) shows that all applied algorithms predominantly achieve accuracies of around 50 cm (e.g., two pixels considering source imagery GSD), with significant differences in the quality of the spatial coverage, however. COSI Corr tends to achieve higher accuracies when using large search windows, opposite to the NCC-based algorithm. The FFT-based code performs with a constantly high accuracy over a broad range of template sizes (the code for the FFT-based routine is available on GitHub and MathWorks File Exchange, see Acknowledgements). Remarkably, the accuracy of COSI Corr drops significantly for smaller template dimensions, i.e., 32 pixels, confirming similar findings by [17
]. A similar behavior cannot be observed for the other frequency domain based code using a FFT-correlator, however.
] proposed that DIC is capable to achieve subpixel accuracies for slope instability monitoring, but these results were not confirmed by an external source of displacement information, such as a GNSS dataset. Ref. [13
] reports correlation accuracies within the range of 2 to 3 or more pixels for aerial e.g., [46
], and roughly 0.2 to 1 pixels for satellite optical imagery e.g., [22
]. In addition, Ref. [16
] describes RMSEs of around 0.26 to 0.36 m using satellite optical imagery with a GSD of 0.5 m/pixel, validated against a small number of GNSS points. The results of our study therefore fit well into the findings of previous work, although different source data, as well as processing routines, have been applied. As generally discussed by [33
], quantitative errors in DIC application could be caused by several factors, such as misfits in master and slave co-registration, the usage of different optical instruments and platforms (plane—UAV), platform attitude, orthorectification errors, inaccurate resampling, and the applied DIC technique, with respect to the input parameters. In addition, long temporal baselines (in our specific case 16 years) might negatively influence the correlation of the input images, thus affecting the DIC accuracy as well.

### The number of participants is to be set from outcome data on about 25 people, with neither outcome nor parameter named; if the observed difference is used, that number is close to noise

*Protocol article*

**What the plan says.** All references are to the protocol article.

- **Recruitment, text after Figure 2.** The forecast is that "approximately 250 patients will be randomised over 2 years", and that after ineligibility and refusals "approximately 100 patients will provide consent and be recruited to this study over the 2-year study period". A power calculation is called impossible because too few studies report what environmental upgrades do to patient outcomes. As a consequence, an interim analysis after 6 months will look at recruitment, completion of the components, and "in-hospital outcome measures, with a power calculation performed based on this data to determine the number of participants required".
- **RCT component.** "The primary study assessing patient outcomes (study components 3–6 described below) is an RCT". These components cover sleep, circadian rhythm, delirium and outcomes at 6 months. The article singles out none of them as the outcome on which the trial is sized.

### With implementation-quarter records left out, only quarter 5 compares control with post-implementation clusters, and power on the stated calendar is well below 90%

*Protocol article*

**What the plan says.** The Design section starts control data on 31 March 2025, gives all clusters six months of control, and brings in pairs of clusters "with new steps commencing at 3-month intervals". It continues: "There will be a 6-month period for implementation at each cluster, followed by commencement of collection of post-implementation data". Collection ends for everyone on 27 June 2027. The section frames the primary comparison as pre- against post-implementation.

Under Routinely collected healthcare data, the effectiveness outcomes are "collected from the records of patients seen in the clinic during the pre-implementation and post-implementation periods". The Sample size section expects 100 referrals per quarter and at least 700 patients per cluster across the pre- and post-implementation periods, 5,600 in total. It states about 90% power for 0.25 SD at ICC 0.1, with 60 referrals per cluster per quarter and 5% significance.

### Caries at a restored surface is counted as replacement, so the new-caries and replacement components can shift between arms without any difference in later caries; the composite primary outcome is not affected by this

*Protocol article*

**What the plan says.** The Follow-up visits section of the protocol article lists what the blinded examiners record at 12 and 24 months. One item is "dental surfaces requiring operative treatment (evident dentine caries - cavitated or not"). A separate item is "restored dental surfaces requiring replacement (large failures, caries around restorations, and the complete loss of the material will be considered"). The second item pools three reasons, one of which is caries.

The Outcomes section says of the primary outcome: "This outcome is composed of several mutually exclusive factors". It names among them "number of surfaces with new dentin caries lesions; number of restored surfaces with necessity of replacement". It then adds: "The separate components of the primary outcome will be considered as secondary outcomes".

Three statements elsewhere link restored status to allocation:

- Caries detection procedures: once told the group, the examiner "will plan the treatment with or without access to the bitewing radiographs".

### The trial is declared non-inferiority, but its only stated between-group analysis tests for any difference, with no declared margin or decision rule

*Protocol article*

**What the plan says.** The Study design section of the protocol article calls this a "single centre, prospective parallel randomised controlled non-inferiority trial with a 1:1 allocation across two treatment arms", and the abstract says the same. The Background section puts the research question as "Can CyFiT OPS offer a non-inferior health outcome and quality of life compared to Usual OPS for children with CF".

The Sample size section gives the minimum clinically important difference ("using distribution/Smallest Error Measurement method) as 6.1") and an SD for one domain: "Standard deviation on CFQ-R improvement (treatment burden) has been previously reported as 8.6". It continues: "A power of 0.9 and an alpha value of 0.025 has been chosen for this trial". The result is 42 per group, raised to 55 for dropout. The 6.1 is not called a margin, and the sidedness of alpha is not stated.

As indicated in Figure 6
, a Wallis preprocessing does not have a significant influence on the accuracy of DIC, apart from the spatial domain algorithm that significantly benefits from the radiometric correction, as long as no postprocessing is applied. Generally, the application of postprocessing filters increases the performance of all tested DIC codes, particularly by using the spatial vector filter. If the applied template size is very large or if the used imagery has a very poor GSD, the vector filter routine could erroneously remove true surface displacements as noise, if the moving area is only represented by one or a couple of cells, and therefore, underrepresented within the local pixel neighborhood. In such a specific case, the application of no postprocessing filter is recommended to retain all information for interpretations.
The comparison of the DIC- and GNSS-derived displacement at each measurement point (Figure 7
) indicates that the discrepancy of the measured deformation is not caused by isolated extreme values, but rather by general mismatching trends. The used algorithms appear to have correlation difficulties with different GNSS points, probably indicating a varying degree of susceptibility to radiometric differences by each code, depending on the method and domain of operation. Figure 7